ABOUT Alexander II and His Times

The Russian word "istoriya" can mean either history or story; Alexander II and His Times attempts to be both. Although narrative history is often disdained by professional historians, I have always admired scholarly history that reads like a good novel. Garrett Mattingly’s The Armada (1959), for example, made a strong impression upon me during my student years.

As the Table of Contents indicates, the work presented here interweaves the personal and public lives of Alexander II, Bakunin, Dostoevsky, Herzen, the Soloviev family, Tolstoy, Turgenev, the revolutionary Sophia Perovskaya, and others (see Who’s Who for the principal figures and families). But the narrative also has a central thread woven throughout: Alexander II, his policies, and the reactions they called forth from the book's other central characters, most of whom could be considered intellectuals.

Although numerous works have been written on various aspects of this period, most are of a specialized nature. I know of no other work that incorporates the lives and ideas of the period's great writers and thinkers into the story of Alexander’s turbulent reign and at the same time offers some reflections on why its outcome was so tragic.

This drama occurs in a psychological atmosphere as real but elusive as a St. Petersburg fog. It is one of raised but then dashed hopes, of confusion, conflict, and alienation, but also one of yearning for love and a sense of community. It is one, for example, of a lonely Dostoevsky in exile discovering the necessity of becoming one with the common people; of the radical Sophia Perovskaya rejecting the world of her influential father and going among the workers and peasants to both teach and radicalize them; of a Leo Tolstoy so miserable that he contemplates suicide until he also discovers new hope among the peasants. It is one of the poet and philosopher Vladimir Soloviev, formerly a teenage nihilist, seeking a vision of Sophia, the oneness of the universe, in an Egyptian desert. And it is one in which even Tsar Alexander II seeks refuge from the complexities and conflicts of the time in the arms of a women younger than most of his children.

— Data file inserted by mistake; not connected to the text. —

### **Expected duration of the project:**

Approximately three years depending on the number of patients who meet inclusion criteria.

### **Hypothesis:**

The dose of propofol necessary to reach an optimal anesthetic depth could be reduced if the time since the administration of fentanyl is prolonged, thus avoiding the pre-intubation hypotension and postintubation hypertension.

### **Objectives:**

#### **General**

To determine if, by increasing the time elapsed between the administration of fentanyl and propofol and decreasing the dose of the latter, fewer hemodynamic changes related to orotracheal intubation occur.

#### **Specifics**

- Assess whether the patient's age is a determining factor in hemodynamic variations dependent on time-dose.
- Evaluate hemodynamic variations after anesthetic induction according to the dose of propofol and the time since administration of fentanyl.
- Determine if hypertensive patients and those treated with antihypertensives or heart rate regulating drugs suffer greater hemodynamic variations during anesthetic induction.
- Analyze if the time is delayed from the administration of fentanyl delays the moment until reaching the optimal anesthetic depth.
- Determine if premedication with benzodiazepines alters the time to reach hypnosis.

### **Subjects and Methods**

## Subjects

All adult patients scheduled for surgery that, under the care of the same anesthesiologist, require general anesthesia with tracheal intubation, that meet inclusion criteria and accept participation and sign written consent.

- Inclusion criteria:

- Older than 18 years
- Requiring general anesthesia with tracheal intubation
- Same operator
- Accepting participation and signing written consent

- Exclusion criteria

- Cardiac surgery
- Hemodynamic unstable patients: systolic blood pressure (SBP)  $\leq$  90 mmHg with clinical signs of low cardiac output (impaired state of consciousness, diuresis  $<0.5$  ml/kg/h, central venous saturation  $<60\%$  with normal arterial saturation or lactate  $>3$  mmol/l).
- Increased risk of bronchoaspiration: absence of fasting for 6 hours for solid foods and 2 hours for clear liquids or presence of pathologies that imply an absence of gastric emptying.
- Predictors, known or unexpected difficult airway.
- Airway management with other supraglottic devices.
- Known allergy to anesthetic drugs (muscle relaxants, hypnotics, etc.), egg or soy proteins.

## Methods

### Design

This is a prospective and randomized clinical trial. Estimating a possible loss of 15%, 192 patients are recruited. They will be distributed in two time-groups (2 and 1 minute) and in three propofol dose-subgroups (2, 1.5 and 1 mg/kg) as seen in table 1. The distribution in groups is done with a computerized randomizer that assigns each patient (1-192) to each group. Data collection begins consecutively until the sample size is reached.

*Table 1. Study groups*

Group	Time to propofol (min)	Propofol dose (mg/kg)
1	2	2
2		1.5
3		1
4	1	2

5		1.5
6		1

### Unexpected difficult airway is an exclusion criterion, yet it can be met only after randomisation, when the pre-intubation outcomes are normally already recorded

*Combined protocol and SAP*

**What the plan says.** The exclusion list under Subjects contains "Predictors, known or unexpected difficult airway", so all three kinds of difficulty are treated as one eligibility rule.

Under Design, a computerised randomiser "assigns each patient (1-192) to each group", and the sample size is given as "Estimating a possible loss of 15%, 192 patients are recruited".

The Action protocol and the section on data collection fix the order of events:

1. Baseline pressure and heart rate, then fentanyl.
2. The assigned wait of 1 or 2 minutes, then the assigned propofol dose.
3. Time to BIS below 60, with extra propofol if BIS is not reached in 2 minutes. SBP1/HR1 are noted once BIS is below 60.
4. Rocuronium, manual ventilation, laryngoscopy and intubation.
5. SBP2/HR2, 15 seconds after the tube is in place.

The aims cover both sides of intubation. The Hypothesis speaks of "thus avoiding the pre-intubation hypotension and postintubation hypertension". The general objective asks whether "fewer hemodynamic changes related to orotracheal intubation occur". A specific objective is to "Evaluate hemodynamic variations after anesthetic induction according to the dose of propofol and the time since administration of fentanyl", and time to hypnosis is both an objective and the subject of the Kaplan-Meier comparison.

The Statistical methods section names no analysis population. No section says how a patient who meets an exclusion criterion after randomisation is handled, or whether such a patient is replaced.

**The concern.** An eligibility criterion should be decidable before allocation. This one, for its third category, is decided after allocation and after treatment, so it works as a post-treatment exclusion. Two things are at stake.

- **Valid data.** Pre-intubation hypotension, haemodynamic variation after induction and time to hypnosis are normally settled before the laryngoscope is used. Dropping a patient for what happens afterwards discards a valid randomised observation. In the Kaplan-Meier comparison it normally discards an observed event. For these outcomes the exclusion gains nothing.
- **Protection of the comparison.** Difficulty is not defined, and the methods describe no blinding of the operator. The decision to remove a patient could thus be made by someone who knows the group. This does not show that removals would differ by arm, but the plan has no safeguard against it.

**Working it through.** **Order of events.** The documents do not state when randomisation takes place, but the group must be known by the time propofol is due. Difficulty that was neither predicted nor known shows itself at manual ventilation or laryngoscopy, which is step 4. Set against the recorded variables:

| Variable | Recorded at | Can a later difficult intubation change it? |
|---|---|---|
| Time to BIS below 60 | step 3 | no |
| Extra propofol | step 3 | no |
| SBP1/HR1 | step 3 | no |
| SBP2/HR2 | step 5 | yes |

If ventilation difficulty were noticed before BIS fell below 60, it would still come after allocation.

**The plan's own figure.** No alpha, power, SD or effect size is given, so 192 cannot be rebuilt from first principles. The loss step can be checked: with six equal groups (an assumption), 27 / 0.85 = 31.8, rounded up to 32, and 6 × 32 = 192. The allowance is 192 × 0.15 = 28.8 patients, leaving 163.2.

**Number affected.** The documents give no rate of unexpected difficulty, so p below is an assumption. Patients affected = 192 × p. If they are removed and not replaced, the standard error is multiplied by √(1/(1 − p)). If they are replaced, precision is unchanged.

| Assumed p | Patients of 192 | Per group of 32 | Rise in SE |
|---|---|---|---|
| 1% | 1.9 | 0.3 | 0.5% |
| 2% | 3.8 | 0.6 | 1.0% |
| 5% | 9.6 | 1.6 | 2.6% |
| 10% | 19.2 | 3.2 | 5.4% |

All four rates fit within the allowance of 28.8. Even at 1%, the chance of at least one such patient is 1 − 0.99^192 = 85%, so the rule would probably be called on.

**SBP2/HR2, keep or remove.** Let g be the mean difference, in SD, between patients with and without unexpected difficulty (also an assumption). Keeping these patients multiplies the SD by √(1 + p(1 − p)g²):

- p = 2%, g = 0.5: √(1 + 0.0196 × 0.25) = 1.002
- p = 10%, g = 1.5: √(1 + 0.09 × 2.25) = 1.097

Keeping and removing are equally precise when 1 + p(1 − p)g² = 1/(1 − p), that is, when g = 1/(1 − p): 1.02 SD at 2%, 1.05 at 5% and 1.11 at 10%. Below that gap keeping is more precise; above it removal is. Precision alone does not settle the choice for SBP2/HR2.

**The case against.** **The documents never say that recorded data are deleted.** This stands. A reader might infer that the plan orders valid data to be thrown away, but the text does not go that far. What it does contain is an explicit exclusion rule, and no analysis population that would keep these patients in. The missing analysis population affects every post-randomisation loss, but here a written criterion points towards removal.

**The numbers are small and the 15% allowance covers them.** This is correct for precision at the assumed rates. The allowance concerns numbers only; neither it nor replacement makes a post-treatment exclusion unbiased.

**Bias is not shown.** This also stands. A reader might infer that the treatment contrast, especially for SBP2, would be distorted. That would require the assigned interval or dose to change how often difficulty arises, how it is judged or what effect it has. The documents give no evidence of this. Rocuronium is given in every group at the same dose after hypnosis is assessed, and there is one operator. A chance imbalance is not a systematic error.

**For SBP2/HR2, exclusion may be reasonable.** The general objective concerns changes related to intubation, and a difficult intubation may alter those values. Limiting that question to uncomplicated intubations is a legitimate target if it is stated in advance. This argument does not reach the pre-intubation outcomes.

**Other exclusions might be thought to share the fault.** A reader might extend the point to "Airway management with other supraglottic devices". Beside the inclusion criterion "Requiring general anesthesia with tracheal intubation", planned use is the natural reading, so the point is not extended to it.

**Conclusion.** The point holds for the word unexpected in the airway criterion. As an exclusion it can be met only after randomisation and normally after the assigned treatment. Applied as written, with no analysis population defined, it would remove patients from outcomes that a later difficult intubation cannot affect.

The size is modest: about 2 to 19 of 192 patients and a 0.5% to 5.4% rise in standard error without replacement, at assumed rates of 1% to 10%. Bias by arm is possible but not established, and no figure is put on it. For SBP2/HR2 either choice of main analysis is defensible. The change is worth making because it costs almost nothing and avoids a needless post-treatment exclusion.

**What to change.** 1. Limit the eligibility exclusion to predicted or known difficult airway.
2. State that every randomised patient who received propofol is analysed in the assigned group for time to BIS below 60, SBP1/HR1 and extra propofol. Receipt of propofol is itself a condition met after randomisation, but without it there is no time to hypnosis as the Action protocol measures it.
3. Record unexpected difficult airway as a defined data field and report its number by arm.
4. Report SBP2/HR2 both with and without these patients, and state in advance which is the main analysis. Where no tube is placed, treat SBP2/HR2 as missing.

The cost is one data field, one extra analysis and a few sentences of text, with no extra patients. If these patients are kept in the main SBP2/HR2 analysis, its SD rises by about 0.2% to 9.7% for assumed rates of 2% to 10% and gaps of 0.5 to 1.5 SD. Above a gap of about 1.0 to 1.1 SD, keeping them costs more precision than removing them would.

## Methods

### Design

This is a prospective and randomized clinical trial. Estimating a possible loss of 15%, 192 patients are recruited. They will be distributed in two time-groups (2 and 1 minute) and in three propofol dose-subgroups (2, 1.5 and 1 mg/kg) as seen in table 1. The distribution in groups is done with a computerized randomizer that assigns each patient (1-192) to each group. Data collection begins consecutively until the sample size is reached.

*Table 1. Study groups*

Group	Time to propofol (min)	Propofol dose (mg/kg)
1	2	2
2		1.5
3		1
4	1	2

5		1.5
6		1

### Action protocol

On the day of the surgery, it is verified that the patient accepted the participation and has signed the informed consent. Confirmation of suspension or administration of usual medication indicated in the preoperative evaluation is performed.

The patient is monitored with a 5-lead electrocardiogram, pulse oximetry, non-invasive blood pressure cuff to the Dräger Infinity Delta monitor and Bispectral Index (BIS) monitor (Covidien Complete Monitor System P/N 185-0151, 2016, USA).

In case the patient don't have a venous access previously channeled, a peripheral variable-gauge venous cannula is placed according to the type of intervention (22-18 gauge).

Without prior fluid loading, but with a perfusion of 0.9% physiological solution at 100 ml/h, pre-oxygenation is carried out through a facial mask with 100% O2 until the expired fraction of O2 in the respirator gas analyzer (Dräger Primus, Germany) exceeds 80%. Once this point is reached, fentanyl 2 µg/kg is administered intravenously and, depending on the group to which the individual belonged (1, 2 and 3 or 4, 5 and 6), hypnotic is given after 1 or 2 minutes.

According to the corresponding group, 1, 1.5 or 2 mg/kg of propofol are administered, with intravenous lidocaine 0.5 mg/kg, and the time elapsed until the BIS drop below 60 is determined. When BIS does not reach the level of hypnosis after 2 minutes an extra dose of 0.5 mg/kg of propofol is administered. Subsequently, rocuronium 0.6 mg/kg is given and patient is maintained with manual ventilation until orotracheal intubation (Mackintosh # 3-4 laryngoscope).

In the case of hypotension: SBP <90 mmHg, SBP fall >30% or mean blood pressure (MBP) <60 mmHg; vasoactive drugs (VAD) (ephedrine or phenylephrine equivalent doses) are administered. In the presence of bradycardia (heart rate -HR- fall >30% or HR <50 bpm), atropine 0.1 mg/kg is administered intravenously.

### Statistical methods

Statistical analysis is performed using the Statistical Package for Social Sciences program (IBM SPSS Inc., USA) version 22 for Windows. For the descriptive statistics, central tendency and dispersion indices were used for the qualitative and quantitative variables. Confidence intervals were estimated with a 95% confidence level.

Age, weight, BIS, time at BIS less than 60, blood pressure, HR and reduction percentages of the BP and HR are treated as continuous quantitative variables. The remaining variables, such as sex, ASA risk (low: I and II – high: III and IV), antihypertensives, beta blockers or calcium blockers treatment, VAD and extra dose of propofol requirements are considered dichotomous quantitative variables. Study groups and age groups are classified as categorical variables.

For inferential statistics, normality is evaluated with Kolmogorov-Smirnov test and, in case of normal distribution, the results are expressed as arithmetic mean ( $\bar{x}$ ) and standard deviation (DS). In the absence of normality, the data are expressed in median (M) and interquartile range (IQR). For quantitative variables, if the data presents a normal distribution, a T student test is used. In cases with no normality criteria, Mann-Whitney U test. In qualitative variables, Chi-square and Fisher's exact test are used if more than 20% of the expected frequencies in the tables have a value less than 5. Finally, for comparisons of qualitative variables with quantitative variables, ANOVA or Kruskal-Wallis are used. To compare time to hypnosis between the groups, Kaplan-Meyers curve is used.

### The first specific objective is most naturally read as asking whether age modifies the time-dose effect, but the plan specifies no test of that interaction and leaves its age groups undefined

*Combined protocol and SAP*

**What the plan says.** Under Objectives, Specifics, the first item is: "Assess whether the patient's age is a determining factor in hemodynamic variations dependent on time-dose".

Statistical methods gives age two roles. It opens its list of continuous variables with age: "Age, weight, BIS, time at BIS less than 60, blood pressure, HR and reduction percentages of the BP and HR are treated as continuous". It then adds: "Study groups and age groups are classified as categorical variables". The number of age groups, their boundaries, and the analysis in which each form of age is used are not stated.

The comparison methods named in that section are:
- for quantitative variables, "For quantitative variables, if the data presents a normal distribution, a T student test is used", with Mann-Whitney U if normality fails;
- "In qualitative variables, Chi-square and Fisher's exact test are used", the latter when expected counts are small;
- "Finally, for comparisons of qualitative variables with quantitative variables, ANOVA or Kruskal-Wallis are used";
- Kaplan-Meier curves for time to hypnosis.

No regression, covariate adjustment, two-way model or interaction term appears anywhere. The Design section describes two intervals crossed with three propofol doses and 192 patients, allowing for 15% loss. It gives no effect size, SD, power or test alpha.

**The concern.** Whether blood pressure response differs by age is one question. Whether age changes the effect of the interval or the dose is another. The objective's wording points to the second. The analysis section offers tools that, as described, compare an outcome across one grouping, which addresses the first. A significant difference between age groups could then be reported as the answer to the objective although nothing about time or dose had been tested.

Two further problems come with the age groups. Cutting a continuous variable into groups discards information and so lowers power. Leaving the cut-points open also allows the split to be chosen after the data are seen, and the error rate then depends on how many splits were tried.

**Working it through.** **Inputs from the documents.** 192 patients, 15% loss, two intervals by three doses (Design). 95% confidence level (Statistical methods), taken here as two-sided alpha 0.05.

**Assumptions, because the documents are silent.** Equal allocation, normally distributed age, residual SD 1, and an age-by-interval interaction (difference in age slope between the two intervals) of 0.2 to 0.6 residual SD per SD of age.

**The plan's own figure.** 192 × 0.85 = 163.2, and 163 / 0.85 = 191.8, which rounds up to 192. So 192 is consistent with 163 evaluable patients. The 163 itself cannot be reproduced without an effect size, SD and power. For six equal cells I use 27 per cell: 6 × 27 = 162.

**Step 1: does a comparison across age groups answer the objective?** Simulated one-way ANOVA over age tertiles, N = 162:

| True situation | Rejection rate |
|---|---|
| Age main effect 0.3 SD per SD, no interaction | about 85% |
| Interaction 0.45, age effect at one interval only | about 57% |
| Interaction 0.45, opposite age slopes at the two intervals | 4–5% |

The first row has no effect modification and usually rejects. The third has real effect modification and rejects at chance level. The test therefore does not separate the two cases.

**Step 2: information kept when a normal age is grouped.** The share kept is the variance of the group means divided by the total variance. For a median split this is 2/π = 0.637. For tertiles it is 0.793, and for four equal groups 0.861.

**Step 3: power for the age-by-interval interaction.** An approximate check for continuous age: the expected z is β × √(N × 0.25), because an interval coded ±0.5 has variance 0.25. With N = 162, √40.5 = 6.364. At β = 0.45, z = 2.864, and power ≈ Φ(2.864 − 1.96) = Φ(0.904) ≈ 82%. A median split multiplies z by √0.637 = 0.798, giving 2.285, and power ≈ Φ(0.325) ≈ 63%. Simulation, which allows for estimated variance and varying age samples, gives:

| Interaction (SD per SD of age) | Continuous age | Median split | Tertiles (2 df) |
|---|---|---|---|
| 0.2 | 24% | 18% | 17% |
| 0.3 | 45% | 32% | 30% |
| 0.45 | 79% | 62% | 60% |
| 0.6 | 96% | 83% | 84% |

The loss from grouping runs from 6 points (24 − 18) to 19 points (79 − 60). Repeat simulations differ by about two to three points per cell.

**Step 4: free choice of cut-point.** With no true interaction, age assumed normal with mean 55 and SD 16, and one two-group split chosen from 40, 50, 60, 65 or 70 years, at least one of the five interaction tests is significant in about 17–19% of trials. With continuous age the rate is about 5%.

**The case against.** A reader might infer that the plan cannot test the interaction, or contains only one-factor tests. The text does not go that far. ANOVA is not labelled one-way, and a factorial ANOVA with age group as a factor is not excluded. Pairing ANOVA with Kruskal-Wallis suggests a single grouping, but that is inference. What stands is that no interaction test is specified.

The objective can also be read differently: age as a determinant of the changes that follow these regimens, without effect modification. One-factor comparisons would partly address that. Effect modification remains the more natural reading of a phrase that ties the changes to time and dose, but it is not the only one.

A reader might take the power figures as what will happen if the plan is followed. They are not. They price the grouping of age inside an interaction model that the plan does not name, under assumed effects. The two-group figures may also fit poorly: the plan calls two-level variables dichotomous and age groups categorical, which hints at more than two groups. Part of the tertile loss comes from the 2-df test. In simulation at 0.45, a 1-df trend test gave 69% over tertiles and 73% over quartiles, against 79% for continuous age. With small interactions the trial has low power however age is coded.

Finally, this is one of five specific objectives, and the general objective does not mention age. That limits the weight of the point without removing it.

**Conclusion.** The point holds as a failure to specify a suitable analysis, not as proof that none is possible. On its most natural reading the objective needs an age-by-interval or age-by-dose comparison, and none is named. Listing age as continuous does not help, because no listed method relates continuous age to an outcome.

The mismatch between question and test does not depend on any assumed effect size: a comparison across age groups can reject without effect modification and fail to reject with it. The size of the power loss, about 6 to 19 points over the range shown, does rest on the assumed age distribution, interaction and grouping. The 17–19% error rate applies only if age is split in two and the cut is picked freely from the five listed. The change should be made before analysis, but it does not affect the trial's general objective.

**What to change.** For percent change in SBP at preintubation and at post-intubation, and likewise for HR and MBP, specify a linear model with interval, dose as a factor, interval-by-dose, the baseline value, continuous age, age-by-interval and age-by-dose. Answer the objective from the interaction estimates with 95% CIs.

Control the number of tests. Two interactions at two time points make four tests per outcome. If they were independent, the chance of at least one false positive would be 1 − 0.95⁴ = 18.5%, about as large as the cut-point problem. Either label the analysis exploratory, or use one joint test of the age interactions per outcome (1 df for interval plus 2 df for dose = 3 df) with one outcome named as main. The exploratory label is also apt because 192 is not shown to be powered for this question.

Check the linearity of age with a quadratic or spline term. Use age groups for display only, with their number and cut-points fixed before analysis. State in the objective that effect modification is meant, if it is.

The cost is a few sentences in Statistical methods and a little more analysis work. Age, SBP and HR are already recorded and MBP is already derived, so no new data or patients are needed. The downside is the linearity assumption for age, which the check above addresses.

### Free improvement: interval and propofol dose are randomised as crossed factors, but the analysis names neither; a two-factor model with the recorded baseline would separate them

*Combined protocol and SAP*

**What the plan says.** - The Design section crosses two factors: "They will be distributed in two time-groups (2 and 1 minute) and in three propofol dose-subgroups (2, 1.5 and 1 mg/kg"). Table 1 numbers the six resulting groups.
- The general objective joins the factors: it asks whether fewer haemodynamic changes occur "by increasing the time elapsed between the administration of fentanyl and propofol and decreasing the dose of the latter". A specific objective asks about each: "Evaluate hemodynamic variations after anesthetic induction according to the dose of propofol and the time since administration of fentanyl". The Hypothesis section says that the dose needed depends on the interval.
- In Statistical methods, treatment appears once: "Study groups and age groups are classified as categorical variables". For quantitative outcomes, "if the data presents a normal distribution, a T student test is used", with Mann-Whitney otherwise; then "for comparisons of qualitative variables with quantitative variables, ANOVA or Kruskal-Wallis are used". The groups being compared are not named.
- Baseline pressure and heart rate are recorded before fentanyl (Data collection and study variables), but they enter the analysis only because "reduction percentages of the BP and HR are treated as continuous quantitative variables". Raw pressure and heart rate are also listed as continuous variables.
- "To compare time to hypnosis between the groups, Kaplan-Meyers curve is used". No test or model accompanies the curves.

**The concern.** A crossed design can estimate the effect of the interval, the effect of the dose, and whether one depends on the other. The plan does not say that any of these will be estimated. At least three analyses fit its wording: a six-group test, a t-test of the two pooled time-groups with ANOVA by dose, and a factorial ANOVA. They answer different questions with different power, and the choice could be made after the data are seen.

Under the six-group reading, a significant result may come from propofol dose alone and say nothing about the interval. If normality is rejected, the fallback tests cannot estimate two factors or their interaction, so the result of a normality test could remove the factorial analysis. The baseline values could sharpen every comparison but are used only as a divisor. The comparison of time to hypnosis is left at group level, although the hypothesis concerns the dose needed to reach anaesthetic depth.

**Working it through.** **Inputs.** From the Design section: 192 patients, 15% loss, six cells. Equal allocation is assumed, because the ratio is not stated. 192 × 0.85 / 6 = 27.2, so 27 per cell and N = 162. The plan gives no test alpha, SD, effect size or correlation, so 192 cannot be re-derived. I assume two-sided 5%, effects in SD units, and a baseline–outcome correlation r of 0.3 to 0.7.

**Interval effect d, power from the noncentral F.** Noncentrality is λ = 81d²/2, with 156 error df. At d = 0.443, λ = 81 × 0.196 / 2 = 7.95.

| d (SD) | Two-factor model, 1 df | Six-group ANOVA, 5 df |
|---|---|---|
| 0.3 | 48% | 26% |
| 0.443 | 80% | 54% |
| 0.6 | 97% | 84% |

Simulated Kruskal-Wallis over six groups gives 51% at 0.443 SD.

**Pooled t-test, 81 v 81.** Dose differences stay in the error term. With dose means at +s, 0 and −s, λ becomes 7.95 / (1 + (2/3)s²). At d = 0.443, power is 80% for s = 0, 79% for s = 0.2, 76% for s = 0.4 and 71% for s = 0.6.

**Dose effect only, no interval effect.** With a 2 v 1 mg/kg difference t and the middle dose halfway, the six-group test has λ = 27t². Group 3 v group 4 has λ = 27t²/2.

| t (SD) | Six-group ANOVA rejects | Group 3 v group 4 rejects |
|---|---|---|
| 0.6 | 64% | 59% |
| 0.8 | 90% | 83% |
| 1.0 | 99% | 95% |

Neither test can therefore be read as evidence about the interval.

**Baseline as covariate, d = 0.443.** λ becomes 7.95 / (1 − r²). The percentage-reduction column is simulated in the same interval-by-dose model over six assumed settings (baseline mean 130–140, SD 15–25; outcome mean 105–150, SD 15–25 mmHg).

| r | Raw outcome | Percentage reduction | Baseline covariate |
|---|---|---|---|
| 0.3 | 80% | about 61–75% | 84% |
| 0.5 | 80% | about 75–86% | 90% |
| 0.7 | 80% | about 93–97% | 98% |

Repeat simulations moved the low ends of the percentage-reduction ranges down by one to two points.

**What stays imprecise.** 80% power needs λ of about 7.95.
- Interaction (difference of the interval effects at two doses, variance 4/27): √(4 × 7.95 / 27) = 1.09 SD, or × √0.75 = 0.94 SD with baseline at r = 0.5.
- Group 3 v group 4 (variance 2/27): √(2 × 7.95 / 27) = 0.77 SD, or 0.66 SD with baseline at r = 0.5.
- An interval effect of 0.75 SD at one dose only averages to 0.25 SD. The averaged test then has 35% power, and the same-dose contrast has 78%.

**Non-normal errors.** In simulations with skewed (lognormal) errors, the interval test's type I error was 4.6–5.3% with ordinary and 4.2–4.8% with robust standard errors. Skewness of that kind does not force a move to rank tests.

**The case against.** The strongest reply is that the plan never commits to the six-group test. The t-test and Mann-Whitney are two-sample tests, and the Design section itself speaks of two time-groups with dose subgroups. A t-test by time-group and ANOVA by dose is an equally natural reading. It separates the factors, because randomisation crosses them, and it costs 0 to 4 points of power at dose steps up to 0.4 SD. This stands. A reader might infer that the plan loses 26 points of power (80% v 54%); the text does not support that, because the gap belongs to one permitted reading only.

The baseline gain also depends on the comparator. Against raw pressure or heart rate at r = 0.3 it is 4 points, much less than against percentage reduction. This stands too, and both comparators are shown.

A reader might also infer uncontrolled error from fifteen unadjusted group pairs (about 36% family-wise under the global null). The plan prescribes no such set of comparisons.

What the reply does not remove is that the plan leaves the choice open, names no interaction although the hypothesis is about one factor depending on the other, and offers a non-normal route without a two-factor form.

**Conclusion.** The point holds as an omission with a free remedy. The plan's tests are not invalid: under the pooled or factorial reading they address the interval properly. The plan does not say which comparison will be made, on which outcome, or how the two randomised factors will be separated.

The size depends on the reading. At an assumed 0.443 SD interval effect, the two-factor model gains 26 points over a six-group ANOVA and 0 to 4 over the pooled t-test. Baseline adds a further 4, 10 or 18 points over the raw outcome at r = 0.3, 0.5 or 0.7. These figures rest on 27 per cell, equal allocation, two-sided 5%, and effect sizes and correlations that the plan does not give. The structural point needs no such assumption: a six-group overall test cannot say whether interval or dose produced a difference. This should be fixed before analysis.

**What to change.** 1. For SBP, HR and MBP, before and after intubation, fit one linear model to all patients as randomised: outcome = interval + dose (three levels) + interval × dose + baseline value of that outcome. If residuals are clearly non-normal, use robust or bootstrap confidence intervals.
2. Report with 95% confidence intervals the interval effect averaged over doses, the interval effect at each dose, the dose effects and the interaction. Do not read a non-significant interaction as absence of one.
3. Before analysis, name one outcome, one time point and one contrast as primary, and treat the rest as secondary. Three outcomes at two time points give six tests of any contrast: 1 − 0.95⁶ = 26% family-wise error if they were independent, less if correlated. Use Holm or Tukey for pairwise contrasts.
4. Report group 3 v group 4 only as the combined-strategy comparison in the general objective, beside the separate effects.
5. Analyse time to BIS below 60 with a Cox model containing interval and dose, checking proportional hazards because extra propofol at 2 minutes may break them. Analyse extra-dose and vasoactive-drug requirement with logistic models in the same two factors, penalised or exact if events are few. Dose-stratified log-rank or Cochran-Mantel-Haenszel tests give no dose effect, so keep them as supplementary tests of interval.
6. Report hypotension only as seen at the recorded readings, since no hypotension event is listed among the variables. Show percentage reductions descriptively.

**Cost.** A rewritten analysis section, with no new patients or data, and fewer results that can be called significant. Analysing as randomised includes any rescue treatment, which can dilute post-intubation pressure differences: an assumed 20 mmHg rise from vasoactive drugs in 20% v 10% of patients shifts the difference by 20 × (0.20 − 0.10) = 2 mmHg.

Thus, this manuscript combines considerable biographical material with the presentation of the main ideas of the era’s chief writers and thinkers. This approach, as opposed to an exclusive concentration on the ideas of the era, not only provides history that is more readable, but more existential, more grounded in everyday reality, and, therefore, more understandable. As the German historian Wilhelm Dilthey wrote: "How can one deny that biography is of outstanding significance for the understanding of the great context of the historical world?" This method also has something in common with the "polyphonic" method that the Russian critic M. M. Bakhtin attributed to Dostoevsky’s novels. Such novels, Bakhtin thought, are marked by a "plurality of independent and unmerged voices and consciousness, a genuine polyphony of fully valid voices." (See Chapter 30, Endnote 5).